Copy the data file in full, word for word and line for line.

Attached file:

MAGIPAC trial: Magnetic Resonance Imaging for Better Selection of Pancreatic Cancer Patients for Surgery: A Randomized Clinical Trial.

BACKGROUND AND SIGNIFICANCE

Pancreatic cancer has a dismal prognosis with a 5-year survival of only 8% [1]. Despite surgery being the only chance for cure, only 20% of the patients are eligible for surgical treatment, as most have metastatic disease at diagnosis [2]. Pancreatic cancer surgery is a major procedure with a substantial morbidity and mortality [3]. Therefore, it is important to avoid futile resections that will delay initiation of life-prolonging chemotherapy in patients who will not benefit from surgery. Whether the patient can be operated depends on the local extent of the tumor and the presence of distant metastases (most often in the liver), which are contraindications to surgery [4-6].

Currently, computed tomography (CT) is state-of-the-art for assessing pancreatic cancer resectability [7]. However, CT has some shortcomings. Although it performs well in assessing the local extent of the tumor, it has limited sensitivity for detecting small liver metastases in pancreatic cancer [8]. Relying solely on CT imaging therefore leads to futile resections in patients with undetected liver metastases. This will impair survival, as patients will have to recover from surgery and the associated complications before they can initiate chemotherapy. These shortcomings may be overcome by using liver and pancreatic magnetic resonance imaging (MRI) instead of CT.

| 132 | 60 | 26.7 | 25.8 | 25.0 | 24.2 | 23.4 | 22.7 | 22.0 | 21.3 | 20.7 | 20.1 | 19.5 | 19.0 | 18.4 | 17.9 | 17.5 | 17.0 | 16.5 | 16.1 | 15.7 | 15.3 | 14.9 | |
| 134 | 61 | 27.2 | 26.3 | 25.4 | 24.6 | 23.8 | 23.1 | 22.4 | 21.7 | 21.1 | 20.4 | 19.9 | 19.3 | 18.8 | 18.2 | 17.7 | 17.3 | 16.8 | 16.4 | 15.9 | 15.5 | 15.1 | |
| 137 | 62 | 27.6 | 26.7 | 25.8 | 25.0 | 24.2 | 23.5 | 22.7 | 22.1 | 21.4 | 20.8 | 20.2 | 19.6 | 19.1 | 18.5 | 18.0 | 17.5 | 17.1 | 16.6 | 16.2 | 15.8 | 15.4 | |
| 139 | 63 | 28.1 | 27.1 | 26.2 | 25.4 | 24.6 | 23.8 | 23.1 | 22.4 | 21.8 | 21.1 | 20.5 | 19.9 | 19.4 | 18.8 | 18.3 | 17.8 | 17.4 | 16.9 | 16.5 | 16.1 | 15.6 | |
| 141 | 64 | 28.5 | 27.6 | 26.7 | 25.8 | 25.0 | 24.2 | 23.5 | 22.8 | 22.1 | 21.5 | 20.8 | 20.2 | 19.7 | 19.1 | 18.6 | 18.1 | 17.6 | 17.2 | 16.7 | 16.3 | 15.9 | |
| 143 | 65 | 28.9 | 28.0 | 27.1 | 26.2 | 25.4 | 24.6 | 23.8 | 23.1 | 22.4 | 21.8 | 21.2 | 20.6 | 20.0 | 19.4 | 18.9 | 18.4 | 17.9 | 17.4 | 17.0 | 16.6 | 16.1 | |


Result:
MAGIPAC trial: Magnetic Resonance Imaging for Better Selection of Pancreatic Cancer Patients for Surgery: A Randomized Clinical Trial.

BACKGROUND AND SIGNIFICANCE

Pancreatic cancer has a dismal prognosis with a 5-year survival of only 8% [1]. Despite surgery being the only chance for cure, only 20% of the patients are eligible for surgical treatment, as most have metastatic disease at diagnosis [2]. Pancreatic cancer surgery is a major procedure with a substantial morbidity and mortality [3]. Therefore, it is important to avoid futile resections that will delay initiation of life-prolonging chemotherapy in patients who will not benefit from surgery. Whether the patient can be operated depends on the local extent of the tumor and the presence of distant metastases (most often in the liver), which are contraindications to surgery [4-6].

Currently, computed tomography (CT) is state-of-the-art for assessing pancreatic cancer resectability [7]. However, CT has some shortcomings. Although it performs well in assessing the local extent of the tumor, it has limited sensitivity for detecting small liver metastases in pancreatic cancer [8]. Relying solely on CT imaging therefore leads to futile resections in patients with undetected liver metastases. This will impair survival, as patients will have to recover from surgery and the associated complications before they can initiate chemotherapy. These shortcomings may be overcome by using liver and pancreatic magnetic resonance imaging (MRI) instead of CT.

| 132 | 60 | 26.7 | 25.8 | 25.0 | 24.2 | 23.4 | 22.7 | 22.0 | 21.3 | 20.7 | 20.1 | 19.5 | 19.0 | 18.4 | 17.9 | 17.5 | 17.0 | 16.5 | 16.1 | 15.7 | 15.3 | 14.9 | |
| 134 | 61 | 27.2 | 26.3 | 25.4 | 24.6 | 23.8 | 23.1 | 22.4 | 21.7 | 21.1 | 20.4 | 19.9 | 19.3 | 18.8 | 18.2 | 17.7 | 17.3 | 16.8 | 16.4 | 15.9 | 15.5 | 15.1 | |
| 137 | 62 | 27.6 | 26.7 | 25.8 | 25.0 | 24.2 | 23.5 | 22.7 | 22.1 | 21.4 | 20.8 | 20.2 | 19.6 | 19.1 | 18.5 | 18.0 | 17.5 | 17.1 | 16.6 | 16.2 | 15.8 | 15.4 | |
| 139 | 63 | 28.1 | 27.1 | 26.2 | 25.4 | 24.6 | 23.8 | 23.1 | 22.4 | 21.8 | 21.1 | 20.5 | 19.9 | 19.4 | 18.8 | 18.3 | 17.8 | 17.4 | 16.9 | 16.5 | 16.1 | 15.6 | |
| 141 | 64 | 28.5 | 27.6 | 26.7 | 25.8 | 25.0 | 24.2 | 23.5 | 22.8 | 22.1 | 21.5 | 20.8 | 20.2 | 19.7 | 19.1 | 18.6 | 18.1 | 17.6 | 17.2 | 16.7 | 16.3 | 15.9 | |
| 143 | 65 | 28.9 | 28.0 | 27.1 | 26.2 | 25.4 | 24.6 | 23.8 | 23.1 | 22.4 | 21.8 | 21.2 | 20.6 | 20.0 | 19.4 | 18.9 | 18.4 | 17.9 | 17.4 | 17.0 | 16.6 | 16.1 | |